So the group continues onwards, stopping at the destination thats said to hold the key for stopping the virus. Only, they find the doctor who's now quarantined himself, explaining that the serum only lasted for a few days and the symptoms of the disease came roaring back. As the group heads back out, they find the tyke in the fetal position passed out in the back of the SUV. Father and daughter are made to stay behind as its apparent her situation is only getting worse and their is nothing that can effectively reverse the spreading.

As the film progresses, the group stops at a hotel in what appears to be Arizona. They are soon run out of town by a group of masked men who have holed themselves up in the area and staked it as their own. The reason? They uncover that the girlfriend of the douchey brother is actually infected herself. As the group drives onwards to their original destination, they have to make a choice of whether or not to let the girl continue on with them or leave her behind.

A series of other types of 'What would you do?' questions and decisions come in to play later on. The end seeing only two members surviving and its assumed, that they live on but no closure actually comes. Does the plague end or is a cure found? It ends on a very dull note which could also be a reason why the film didn't get an appropriate run (I watched it with my cable services On Demand feature).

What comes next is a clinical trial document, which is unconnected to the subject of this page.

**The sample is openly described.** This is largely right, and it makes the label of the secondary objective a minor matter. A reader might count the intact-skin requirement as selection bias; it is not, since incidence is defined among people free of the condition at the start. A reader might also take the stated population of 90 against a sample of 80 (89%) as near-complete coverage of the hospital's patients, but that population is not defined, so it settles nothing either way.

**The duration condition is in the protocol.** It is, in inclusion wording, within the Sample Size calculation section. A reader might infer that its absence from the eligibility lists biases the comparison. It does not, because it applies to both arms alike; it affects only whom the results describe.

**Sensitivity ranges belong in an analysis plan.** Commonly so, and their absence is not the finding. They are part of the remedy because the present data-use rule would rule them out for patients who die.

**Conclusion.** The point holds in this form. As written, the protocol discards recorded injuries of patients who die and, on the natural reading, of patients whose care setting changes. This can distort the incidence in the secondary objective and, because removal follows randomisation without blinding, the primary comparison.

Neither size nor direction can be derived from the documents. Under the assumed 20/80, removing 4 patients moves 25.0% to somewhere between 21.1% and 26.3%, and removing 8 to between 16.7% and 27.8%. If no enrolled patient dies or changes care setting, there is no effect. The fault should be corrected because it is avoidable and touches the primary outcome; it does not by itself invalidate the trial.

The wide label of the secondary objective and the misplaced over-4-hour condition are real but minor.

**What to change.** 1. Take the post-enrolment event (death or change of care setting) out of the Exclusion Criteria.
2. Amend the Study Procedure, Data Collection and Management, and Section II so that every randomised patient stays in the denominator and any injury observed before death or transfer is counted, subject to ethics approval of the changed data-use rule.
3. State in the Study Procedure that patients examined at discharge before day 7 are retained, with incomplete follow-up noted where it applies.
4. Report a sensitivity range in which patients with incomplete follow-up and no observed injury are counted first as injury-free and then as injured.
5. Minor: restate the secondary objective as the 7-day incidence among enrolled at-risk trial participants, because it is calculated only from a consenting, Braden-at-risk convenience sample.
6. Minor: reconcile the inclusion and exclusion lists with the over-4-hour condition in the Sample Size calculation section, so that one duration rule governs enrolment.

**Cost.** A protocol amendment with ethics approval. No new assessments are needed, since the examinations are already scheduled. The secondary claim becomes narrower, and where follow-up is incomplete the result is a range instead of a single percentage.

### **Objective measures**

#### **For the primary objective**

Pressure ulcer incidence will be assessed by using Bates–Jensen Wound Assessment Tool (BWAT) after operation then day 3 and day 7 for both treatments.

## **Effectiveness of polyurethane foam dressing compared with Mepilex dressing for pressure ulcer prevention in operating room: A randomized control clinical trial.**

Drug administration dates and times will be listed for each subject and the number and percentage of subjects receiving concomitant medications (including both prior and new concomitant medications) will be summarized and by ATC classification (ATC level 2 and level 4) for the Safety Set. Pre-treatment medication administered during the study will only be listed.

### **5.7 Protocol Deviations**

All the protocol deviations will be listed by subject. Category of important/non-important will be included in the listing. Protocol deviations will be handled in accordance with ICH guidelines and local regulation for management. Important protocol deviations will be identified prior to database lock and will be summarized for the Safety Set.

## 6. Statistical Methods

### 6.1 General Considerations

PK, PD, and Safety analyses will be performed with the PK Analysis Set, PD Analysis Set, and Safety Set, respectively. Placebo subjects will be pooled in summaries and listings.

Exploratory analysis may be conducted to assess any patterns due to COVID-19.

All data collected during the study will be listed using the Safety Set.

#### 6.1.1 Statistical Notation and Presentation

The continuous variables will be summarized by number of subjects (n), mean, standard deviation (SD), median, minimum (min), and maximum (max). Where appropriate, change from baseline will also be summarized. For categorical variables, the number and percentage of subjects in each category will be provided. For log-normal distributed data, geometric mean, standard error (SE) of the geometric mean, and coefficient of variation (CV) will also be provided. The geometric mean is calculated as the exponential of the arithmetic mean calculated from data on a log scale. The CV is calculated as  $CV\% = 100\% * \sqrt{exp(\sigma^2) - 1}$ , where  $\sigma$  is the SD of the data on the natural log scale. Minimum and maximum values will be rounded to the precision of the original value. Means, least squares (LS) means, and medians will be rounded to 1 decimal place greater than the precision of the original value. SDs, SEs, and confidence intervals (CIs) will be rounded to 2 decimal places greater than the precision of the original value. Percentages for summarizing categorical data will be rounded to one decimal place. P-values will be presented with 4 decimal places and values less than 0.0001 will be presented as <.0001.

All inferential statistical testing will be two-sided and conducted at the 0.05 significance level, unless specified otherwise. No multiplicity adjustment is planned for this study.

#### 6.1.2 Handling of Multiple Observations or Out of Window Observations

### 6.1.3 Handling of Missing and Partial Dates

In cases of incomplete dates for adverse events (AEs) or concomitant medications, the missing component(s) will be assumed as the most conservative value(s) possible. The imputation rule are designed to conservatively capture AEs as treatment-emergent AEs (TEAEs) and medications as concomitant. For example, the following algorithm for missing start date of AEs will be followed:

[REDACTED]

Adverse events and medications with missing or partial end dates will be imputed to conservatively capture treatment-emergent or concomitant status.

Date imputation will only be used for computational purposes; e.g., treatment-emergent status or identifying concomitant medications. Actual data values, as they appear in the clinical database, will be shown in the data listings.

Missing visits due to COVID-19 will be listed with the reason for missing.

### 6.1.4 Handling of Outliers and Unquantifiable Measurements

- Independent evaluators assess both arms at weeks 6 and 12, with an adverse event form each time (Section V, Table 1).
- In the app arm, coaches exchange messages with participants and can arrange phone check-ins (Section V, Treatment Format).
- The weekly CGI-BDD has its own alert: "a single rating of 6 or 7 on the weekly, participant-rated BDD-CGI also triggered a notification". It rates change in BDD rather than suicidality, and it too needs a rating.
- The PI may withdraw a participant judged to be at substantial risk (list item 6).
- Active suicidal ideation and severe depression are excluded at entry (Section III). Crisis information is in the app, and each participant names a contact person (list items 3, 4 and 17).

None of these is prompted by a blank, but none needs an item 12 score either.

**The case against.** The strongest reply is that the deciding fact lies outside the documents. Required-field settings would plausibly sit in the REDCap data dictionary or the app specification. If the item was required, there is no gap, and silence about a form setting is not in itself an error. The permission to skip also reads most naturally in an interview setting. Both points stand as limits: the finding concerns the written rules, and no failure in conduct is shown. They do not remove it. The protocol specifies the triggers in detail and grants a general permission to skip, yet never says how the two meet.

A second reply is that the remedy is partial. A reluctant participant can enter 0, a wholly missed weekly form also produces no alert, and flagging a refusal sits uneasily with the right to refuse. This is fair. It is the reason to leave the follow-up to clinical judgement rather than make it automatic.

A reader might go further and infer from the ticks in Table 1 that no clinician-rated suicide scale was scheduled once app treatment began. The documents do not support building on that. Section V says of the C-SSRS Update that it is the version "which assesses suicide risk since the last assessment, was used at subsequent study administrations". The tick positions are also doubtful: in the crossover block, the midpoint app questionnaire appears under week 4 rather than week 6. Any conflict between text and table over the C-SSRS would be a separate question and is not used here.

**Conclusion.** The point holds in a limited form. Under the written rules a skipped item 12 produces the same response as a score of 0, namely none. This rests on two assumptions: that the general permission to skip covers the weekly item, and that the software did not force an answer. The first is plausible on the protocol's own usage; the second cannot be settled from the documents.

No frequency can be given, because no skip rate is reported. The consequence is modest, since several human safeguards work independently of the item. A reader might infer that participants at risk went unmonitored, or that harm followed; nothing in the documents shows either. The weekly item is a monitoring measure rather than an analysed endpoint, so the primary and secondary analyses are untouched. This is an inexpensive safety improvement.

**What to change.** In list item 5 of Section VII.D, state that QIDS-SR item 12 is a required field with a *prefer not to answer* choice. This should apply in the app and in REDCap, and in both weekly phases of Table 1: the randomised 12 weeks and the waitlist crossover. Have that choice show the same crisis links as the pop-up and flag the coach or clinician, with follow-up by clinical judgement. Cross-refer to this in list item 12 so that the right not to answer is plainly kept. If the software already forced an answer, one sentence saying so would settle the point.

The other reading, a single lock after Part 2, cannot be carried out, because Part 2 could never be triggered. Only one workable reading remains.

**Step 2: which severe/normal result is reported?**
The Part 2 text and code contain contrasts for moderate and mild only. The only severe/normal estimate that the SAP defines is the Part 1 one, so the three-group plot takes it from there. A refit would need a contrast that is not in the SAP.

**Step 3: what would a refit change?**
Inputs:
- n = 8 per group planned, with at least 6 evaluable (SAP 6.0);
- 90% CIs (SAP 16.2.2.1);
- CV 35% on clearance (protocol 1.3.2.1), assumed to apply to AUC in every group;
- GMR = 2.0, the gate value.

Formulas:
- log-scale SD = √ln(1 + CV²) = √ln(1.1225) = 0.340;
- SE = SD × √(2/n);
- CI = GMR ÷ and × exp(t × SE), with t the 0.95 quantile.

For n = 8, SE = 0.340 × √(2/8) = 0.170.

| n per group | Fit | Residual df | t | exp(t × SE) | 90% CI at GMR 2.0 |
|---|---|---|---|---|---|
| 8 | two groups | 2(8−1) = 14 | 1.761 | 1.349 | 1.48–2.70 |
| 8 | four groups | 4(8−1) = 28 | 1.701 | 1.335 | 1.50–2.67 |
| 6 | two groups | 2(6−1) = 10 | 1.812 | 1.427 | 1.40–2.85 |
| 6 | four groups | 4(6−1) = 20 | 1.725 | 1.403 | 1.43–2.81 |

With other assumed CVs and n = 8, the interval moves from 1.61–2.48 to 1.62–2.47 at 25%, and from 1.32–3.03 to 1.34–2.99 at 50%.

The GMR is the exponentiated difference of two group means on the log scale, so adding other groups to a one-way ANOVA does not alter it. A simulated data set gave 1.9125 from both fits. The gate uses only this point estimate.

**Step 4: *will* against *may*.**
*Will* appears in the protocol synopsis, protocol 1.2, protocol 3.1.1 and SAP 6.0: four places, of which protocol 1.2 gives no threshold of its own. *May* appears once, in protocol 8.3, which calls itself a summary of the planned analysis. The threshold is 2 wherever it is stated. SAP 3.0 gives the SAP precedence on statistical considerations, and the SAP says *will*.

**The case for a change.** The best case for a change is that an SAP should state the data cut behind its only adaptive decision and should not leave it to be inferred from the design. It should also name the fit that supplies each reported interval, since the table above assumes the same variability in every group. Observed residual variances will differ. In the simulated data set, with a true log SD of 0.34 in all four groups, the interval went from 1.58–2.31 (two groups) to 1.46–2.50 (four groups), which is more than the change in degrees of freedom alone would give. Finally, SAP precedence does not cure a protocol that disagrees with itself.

All in all, I think the film is a well paced survival horror/thriller. If you can get past some of the irrational logic and the awkward ending, its still fairly entertaining.

Cortez The Killer

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5 comments:

Pax Romano said...

I really wanted to enjoy this but it had a...movie of the week quality to it, that I just could not get past.

Cortez The Killer said...
This comment has been removed by the author.
Cortez The Killer said...

Ha! It did have a bit of that vibe now that I think about it, didn't it? And there really wasn't a whole lot of blood and there was zero gore, which only adds to that sort of 'safe', made for TV, quality.

Really, not a whole lot to be missed with this. But there were some pretty tense, edge of your seat moments.

Bill said...

dude..i think this was a terrible, boring movie. Nothing..happened. hardly any true scares..i am legend minus the creatures plus a whole lot of "who cares" moments. Was really disappointed in it.

the jaded viewer said...

Yea I saw this on many Top 10 lists this year. My review is going to be posted this week as well and their rules aren't as cool as Zombieland's rules.

So many attempts during the movie where your suppose to be hate them for not helping others...I guess was questioning our morals.

Solid flick though depressing as hell.